‘Moral sewage’, Soham’s first car, firefighter breaks his glasses and the wonder of Woolies!
- Credit: Mike Petty
Those indeed were the days – when we celebrated milestones such as record newspaper sales, a first car ride to Hunstanton and opening of Woolworths in March.
The echoes of past times are once again re captured with the help of Mike Petty.
Soham’s First Car-ride to Hunstanton, 1899 – Ely Standard 18th March 1938
An old photograph shows Mr. Alfred Clark with his wife of Mill House, Soham, aboard a three and a half horsepower Benz car, which he purchased in 1899.
The motorcar was the first in Soham; it was a two-seater and was belt driven.
The engine was started by hand on the rim of the flywheel after lifting up the rear of the car piano fashion.
March Woolworths – Ely Standard 18th March 1932
- 1 £150,000 splashpad to open in Wisbech
- 2 Man, 28, dies after truck and lorries crash on A47
- 3 Driver cleared by reason of insanity over death of Louis Thorold
- 4 Painter who captured town before 1978 floods finishes 44 years on
- 5 Arson causes fire to rip through derelict building
- 6 Man and teenager jailed after carrying out ‘horrific’ homophobic attack
- 7 How you can treat and prevent heatstroke in your pets
- 8 NHS staff praised for ‘virtually eliminating’ long waiting times
- 9 Voi trial ‘confuses people’ about illegal e-scooters
- 10 Driver escapes injury after lorry ploughs into back of broken-down van
Whenever building space has been available, local tongues have wagged about the possibility of F.W. Woolworth opening a branch.
It has now been erected in Broad Street.
No less than 90 per cent of the wares offered are British made.
Whittlesey Boat and Anchor destroyed – Ely Standard 18th March 1938
The Boat and Anchor, King’s Dike, more commonly known as The Ball, was gutted by fire.
All that was left were the end walls and the scullery
It is believed it was started by a spark settling on the dry thatched roof.
Fireman Bert Bull of Inham Road was on the roof of the scullery when his hose swung round and the force of the water broke his spectacles.
Forehill Car Park opens – Ely Standard 18th March 1965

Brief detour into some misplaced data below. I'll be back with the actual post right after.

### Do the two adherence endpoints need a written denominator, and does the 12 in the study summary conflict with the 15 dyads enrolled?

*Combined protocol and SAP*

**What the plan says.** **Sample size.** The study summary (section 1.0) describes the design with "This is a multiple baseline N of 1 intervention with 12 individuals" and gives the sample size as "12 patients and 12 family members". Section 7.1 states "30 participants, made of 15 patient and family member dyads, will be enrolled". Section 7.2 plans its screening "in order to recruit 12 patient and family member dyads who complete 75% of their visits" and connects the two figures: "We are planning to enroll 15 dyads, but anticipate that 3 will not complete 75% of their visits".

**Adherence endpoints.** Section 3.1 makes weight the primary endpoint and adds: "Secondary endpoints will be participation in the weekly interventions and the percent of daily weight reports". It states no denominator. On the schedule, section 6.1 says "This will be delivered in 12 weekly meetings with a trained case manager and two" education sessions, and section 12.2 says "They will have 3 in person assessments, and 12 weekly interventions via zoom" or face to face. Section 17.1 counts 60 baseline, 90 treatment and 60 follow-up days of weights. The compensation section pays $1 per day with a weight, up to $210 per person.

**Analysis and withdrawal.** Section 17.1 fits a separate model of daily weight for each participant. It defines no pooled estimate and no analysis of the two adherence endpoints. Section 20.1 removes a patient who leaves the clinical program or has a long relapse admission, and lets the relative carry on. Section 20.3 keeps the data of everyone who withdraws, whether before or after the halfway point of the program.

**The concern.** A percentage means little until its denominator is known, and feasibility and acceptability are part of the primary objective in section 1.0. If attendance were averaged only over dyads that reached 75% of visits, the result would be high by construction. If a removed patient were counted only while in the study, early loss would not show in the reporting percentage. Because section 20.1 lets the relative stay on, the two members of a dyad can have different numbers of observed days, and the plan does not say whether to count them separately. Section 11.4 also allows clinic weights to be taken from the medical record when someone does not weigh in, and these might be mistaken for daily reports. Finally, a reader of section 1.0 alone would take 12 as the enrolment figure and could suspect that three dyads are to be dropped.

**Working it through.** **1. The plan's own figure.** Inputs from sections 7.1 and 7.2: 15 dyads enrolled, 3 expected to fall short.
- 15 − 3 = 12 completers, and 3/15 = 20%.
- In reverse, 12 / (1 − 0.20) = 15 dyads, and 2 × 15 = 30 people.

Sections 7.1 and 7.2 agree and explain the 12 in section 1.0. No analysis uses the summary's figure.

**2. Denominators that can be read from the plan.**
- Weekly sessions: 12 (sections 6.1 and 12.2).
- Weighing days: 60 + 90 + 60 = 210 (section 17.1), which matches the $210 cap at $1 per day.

Ely’s Forehill car park with space for 107 cars was officially opened.
It has already proved its worth having been in unofficial use for about a month with as many as 80 vehicles at peak periods.
Offensive Divorce reports - Cambridge News15th March 1923
At the Ely Diocesan conference a resolution passed.
“That this conference protests against the publicity in the newspapers of full reports of trials in the divorce courts as being offensive and detrimental”.
Mr Sells said they had the advantage over their forefathers by having their sewage taken away silently and quietly, and it seemed wrong that their moral sewage was not treated in the same way.
It was now allowed to linger about and pollute the air.
A friend had told him of two urchins in a car glancing over the unsavoury details put before them. It would be impossible to overestimate the harm done to the rising generation by such things
Stretham Church Window Opening – Ely Standard 16th March 1934
As the result of a generous bequest in the will of the late Mr E.E. Westley, a beautiful stained-glass window has been installed in the Memorial Corner, Stretham Church.
It is a memorial to the Grainger family who lived in Stretham about 100 years ago and are now extinct – and to the benefactor herself.
Top-selling paper-seller – Ely Standard 15th March 1935
Mr. J F Burrows started business in the city during the Christmas of 1899.
Then Mr. Burrows sold only a few odd copies of the Ely Standard, whereas today he is the largest agent in any town or village in the huge area of 1000 square miles served by the Cambridge Times series of papers.
Floods wash over A10 at Chittering – 1947
Flood water rushed from the Old West River across the main Ely-Cambridge Road at Chittering, a short distance beyond Stretham.
Here a rather serious situation arose, the swiftly moving water washing away large stretches of the grass verge in its sweep towards the lower-lying land of Waterbeach Fen.
As there was a danger of the road being undermined it was closed to traffic, which was diverted to Cambridge by way of Wilburton and Cottenham.
A large gang of men were engaged in trying to stem the rush of water by means of a wall of gault filled bags, erected along the road edge.
The report appeared in ‘The Battle of the Banks’ published by Ely Rotary Club in 1947